Also on the agenda is a simple ATF landing page that presents statistical data and some fancy graphs/charts (probably use google api cause im lazy like that), that will allow users to better visualize threats included in the feed and details on the actual events that caused an address to end up in it (snort events, firewall triggers etc..).


Linux Malware Detectection

[ UPDATE: Linux Malware Detect has been released ]
I have the last few weeks been working on a new project for malware detection on Linux web servers, it is already at a pre-release version in use at work and it has shown phenomenal promise.

Right to it, some background… On a daily basis the network I manage receives a large number of attacks, most of these are web based abuses against common web application vulnerabilities which inject/upload to servers an array of malware such as phishing content, defacement tools, exploits for privilege escalation and irc c&c bots. All these actions are typically logged and recorded by our network edge snort setup which got me to thinking if we started to catalog some of the injected malware, I could hash it and then detect it on servers.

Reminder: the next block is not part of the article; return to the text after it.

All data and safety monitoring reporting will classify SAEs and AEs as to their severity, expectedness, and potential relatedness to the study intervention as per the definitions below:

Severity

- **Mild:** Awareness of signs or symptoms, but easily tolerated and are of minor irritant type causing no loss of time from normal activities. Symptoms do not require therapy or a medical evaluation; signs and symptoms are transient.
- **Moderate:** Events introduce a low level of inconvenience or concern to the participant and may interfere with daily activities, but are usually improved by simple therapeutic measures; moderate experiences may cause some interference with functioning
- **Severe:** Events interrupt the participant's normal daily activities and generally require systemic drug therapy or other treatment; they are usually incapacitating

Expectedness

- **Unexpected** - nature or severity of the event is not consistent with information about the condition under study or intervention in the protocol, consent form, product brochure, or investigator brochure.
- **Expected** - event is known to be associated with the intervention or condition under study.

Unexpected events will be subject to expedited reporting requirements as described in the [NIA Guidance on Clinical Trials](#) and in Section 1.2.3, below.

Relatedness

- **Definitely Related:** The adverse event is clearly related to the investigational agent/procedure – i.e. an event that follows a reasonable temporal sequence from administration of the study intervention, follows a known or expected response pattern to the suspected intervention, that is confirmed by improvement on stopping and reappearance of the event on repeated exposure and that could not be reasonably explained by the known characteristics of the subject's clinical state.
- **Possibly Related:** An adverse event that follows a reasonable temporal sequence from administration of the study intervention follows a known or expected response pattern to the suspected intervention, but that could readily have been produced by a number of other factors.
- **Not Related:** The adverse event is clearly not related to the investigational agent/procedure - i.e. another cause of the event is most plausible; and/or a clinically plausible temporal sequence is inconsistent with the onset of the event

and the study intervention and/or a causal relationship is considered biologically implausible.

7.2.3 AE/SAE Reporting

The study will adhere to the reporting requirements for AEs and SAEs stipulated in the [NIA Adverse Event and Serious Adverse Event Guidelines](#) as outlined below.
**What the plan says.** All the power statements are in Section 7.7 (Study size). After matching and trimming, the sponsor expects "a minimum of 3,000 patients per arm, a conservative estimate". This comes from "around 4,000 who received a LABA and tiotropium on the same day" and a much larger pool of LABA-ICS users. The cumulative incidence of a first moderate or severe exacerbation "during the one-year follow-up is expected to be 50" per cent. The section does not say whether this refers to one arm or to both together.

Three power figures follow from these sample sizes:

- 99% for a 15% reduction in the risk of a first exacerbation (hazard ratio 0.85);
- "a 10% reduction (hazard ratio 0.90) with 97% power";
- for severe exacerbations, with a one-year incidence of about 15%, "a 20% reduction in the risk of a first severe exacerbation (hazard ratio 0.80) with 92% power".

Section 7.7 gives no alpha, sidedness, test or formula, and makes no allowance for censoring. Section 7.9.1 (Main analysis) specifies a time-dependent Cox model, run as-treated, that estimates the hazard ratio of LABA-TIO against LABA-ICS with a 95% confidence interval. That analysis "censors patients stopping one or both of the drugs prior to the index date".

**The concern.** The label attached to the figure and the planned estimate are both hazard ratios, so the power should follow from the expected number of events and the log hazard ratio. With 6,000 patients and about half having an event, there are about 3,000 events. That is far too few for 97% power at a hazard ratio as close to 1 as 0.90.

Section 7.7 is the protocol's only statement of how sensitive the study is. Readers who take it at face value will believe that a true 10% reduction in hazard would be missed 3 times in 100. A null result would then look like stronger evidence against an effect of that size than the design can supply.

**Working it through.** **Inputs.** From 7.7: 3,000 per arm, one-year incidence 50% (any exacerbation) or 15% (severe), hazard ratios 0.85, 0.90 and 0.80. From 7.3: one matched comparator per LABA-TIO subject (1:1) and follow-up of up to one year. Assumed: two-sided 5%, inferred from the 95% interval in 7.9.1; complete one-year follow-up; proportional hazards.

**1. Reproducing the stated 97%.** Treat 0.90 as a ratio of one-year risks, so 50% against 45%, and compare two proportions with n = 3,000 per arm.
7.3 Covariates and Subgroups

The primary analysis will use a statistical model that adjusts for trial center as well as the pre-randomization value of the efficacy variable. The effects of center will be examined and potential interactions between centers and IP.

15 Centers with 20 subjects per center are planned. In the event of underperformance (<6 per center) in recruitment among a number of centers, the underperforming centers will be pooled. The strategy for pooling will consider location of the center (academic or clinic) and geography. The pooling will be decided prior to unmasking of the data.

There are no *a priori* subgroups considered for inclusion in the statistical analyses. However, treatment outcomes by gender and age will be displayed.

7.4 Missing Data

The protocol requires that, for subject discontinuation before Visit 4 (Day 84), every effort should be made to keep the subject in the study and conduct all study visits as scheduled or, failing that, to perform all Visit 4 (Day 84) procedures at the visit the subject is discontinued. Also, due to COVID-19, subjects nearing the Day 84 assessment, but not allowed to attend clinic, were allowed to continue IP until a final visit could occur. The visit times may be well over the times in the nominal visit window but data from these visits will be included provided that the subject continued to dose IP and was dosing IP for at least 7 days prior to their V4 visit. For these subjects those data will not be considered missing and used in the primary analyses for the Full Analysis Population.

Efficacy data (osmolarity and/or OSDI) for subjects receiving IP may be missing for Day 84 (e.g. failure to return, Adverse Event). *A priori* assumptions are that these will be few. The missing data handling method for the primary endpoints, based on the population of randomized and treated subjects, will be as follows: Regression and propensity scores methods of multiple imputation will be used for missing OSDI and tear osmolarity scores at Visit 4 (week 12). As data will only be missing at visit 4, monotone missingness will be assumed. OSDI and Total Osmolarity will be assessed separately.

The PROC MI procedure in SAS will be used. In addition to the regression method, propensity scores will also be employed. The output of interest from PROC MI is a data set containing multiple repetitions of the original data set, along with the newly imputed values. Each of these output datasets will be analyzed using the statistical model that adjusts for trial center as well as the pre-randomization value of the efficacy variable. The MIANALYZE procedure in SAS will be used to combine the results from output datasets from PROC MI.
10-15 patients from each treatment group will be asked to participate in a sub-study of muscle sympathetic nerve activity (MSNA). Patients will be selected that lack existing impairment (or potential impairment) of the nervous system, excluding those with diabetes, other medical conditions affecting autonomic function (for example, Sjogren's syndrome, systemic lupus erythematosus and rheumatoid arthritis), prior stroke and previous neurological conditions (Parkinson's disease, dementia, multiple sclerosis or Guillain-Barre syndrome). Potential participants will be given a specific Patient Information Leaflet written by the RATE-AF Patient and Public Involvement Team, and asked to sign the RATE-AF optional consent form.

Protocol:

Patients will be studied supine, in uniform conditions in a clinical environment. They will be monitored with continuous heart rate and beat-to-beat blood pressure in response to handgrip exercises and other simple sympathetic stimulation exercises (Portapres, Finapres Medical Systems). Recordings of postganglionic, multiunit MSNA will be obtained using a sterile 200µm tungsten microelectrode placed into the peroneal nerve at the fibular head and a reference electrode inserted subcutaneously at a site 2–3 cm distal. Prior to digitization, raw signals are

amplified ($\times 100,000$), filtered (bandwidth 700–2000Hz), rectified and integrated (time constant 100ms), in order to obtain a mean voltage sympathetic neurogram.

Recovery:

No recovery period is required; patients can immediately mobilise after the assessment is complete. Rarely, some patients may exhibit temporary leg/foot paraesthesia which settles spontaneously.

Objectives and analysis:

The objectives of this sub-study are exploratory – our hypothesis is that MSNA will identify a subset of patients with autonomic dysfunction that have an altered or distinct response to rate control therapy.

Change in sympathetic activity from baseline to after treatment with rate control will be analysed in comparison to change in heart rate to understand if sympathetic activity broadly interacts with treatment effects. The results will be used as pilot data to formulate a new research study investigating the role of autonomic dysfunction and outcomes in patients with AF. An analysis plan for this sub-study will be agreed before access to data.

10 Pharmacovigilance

Now, some might be thinking – “network edge IDS? why not convert it to IPS and stop the attacks right away?” – though this is something I am actually in the process of doing, there is a much larger problem and that is content encoding. Allot of malware attacks are coming in these days in base64 and gzip encoded data payloads which snort or any other IDS/IPS products for that matter are currently NOT capable of decoding without use of fancy transparent proxy setups that are out of the scope of standard network edge intrusion detection/prevention.

So, this brings us to a host based solution for malware detection which as it turns out is not so easy as there is no simple sites that actually track malware specifically targeting web applications and the ones that do exist focus primarily on Windows based malware; utterly useless. To address this short coming, what I have done is essentially written a set of tools that extracts from specific ids events the payload data of attacks (decodes if needed) and saves/downloads the content attackers are trying to inject. This data is then processed for false positives by me every couple of days followed by the creation of md5 hashed definitions of the malware for the detection tool. The hashes are compiled in two methods, the first is straight md5 hashes of the data and the second are hashes of “chunked” elements of the data in specific increments and formats as so to detect commonly occurring malware code in otherwise unique files and content types.